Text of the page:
Transforming Land Management Globally
Combatting land degradation is a key component of the post 2015 development agenda. The linkage between land degradation and other global environmental challenges is more recognized than ever before. We must leverage the increasing attention being given to land to further promote sustainable land management and rehabilitation of degraded land as solutions to multiple environmental challenges.
Responding to the immediate challenge of how we sustainably intensify the production of food, fuel and fiber to meet future demand without the further degradation of our finite land resource base, Land Degradation Neutrality (LDN), which emerged from the UN Conference on Sustainable Development (Rio+20) in 2012, is a potential target to address this challenge.
Addressing drivers of land degradation and delivering related action could also enable the land-use sector to be a substantial element in the intended Nationally Determined Contributions (INDCs) under a new international climate change agreement. Similarly, implementing sustainable land management at scale will halt the loss of biodiversity as half of the Aichi biodiversity targets rely on better land management.
To spur action, GEF-6 funding has been made even more accessible to many land degradation affected countries, through the simplification of application and expedited approval processes. For GEF-6, a total USD346 million of the Land Degradation Focal area resources has been allocated to 144 eligible countries and a further USD85 million made available through regional and global set-asides, including UNCCD enabling activities.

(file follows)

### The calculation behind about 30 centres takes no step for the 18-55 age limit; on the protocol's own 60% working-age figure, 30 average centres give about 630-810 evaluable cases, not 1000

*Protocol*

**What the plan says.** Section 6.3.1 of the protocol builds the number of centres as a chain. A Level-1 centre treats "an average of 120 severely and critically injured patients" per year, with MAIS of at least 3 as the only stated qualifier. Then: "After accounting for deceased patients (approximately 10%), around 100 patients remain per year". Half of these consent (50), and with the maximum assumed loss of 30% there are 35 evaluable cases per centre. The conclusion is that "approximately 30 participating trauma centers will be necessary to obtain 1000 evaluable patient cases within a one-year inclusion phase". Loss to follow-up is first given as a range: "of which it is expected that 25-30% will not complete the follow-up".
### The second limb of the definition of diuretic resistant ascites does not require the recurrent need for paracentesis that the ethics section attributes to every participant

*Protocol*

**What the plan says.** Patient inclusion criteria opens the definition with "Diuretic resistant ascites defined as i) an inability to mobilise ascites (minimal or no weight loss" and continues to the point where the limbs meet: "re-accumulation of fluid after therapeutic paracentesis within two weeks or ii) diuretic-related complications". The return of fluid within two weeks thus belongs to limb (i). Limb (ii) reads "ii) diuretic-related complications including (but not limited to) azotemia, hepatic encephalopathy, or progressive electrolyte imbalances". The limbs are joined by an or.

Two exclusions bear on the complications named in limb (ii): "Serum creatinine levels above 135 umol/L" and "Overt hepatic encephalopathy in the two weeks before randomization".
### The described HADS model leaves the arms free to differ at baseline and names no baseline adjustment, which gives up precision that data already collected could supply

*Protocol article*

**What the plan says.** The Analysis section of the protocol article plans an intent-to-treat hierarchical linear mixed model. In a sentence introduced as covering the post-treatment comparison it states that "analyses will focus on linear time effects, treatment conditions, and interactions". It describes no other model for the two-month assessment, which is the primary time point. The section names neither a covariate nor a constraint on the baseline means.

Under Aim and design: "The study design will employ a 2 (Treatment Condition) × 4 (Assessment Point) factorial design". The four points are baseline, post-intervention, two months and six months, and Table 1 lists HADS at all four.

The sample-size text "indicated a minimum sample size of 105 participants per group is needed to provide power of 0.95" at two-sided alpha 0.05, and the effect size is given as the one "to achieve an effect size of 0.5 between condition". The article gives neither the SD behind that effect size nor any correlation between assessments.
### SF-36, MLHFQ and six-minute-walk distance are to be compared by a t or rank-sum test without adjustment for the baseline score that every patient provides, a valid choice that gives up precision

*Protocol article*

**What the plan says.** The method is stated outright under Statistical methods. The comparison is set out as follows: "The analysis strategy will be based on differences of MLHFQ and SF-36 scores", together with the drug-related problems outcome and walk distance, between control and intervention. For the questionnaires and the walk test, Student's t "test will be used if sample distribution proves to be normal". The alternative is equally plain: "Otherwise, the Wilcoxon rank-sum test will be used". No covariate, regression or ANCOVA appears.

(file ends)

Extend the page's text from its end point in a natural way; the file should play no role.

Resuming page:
The GEF Financing for Enabling Activities under the UNCCD provided critical funding for the implementation of the Convention during the last GEF Replenishment Phase. Now the new Phase - the Sixth GEF Replenishment Phase (GEF-6) - has started, and we encourage countries to access this important funding opportunity for sustainable land management efforts.
This booklet is a useful one-stop information source not only for the UNCCD National Focal Points but also for anyone who intends to design projects on sustainable land management for submission to the GEF. We hope that this booklet motivates stakeholders to take advantage of the multiple funding opportunities provided by the GEF.